Wednesday, 3 September 2014

Sisterhood and Solidarity

Its 10am on a splendid Tuesday morning and I am running off the pressed DLR with closest companion Sitara in tow its the bicentenary of International Women's Day and we would prefer not to be late! Ladies for Women International have composed a worldwide fight called 'Join Women on the Bridge' where ladies over the world are meeting up on 40 scaffolds to make a stand. We need to arrive at the Southbank to show solidarity for ladies in war-torn nations over the world, and to bring issues to light about the issues that keep on influencing ladies. As I meet the ever helpful group from Maslaha who have banded together with Women for Women International and my kindred activists from Young Muslim Voices there is a genuine buzz circulating everywhere and Borough Market appears to have woken up with fervor and foresight.

We have wore Maslaha's trademark orange and are wearing whatever orange clothing we could discover and are prepared to begin the walk! Notices are continuously made, shirts being made and petitions marked, Polaroids clicking endlessly like paparazzi, I get an embrace from a more peculiar this is a group meeting up like no other! Walking over the Embankment whilst droning engaging trademarks we feel elated when passers by empower us and toot their horns in backing, whilst we talk with similarly invested individuals to examine how we can accomplice up to roll out progressing improvement as we might be the dynamic change producers of today. As I walk over the extension, I consider Emily Pankhurst and the suffragettes and the amount strength they needed to remained up as a minority to roll out improvements for eras to come, I felt that I am so fortunate to have the capacity to be here and make a stand for ladies over the world without trepidation of oppression.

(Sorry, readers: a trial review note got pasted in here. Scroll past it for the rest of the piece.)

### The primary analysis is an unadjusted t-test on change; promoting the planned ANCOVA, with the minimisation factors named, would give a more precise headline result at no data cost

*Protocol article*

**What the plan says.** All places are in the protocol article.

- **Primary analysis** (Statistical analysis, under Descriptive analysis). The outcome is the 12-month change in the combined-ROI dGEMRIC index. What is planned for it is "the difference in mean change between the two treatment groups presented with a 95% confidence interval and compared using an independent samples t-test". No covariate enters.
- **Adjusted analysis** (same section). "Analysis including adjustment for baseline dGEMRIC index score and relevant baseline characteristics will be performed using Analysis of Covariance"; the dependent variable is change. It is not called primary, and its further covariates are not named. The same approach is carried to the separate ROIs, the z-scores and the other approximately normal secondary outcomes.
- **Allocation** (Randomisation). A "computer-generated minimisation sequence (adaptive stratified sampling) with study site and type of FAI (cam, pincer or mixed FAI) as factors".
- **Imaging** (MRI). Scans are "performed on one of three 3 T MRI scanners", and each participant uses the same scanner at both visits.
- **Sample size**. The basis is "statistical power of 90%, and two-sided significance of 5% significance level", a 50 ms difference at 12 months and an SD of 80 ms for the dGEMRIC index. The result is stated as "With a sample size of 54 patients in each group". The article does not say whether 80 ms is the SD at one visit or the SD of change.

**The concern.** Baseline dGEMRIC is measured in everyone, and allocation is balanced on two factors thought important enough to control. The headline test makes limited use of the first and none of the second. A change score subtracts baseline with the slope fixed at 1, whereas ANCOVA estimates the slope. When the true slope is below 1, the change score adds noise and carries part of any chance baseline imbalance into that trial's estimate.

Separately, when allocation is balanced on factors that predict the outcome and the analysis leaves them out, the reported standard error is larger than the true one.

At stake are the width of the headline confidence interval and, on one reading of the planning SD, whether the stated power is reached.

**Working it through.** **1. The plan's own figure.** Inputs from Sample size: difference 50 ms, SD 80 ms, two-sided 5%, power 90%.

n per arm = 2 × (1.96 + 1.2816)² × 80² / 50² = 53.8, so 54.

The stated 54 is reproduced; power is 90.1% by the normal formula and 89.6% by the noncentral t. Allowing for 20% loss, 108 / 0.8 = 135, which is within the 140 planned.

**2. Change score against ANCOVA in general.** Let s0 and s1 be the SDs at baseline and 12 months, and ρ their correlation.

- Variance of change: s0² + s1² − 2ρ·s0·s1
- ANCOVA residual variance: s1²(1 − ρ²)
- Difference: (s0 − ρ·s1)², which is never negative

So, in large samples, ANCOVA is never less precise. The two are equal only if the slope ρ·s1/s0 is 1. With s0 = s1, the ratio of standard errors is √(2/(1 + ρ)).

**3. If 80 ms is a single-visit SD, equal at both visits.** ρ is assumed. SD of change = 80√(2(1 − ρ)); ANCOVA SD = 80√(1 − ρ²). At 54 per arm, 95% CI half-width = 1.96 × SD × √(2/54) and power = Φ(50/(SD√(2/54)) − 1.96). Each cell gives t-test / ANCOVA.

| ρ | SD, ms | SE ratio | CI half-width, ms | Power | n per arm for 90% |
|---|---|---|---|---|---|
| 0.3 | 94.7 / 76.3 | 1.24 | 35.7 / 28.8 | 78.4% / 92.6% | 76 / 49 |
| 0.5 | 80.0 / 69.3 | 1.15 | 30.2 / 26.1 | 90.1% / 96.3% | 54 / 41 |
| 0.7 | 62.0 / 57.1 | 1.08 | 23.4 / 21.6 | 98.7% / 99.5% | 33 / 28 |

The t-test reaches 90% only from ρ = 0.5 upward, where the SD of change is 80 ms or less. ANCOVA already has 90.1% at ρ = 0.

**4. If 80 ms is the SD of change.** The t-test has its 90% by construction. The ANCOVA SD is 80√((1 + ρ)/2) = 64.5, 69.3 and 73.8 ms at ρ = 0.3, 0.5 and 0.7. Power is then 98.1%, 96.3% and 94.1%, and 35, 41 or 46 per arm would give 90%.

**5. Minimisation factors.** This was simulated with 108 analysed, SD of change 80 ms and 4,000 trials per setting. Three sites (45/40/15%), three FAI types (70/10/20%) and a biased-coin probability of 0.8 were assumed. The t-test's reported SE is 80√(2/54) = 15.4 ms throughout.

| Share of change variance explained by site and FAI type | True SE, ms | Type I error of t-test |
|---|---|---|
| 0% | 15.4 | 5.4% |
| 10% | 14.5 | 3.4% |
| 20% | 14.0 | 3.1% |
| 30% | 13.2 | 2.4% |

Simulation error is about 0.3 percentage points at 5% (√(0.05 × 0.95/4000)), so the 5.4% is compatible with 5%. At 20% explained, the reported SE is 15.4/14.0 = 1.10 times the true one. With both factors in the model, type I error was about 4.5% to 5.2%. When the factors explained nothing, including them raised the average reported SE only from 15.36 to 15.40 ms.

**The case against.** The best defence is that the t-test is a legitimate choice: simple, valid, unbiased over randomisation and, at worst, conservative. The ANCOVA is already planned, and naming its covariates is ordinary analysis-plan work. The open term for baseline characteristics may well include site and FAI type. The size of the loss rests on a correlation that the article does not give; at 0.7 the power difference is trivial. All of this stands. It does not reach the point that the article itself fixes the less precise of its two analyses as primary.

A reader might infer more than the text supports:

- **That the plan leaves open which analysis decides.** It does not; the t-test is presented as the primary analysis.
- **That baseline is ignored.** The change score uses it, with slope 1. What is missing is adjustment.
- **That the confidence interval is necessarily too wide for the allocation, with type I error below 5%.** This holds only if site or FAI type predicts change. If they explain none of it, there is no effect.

As we all let go off the white peace inflatable practically ceremonially and watch them drift into the reasonable blue sky I think about my astonishing mother who is the strongest living lady I know and I think about Sitara's mother and I make supplication to God that she is viewing us from the sky above. 
They say Feminism has put some distance between ladies today and it is a "Western" idea that not all ladies can identify with however as I look around me we are astonished to see such a large number of diverse ladies and men of all ages and foundations meeting up for the message of disparity.

We hold up our striking standard "Muslim Women for Muslim Women" I feel a feeling of pride as spectators take photographs and look interestedly at us 'multi various' part holding it and walking along unfalteringly. When we have completed the walk there are talks to originate from some mind boggling ladies and we listen eagerly and cheer frantically to the Afghani ladies, to the descendent of the Pankhursts and a lot of people more. I am humbled by the work done by these different associations during the time to push ladies' strengthening and I feel profoundly propelled to get more involved.  It is a miserable actuality that numerous ladies around the globe from Congo to Afganistan have been quieted and have no voice to impart their torment however today's stance demonstrates the force of individuals to activate change.

As Sitara and I leave the Southbank we jealously take a gander at the recently made 'ladies rock' shirt with a rock drawn on it and regret over our absence of symbolization aptitudes and I wonder about the benevolence of the individuals we have met and the lengths they go to for others.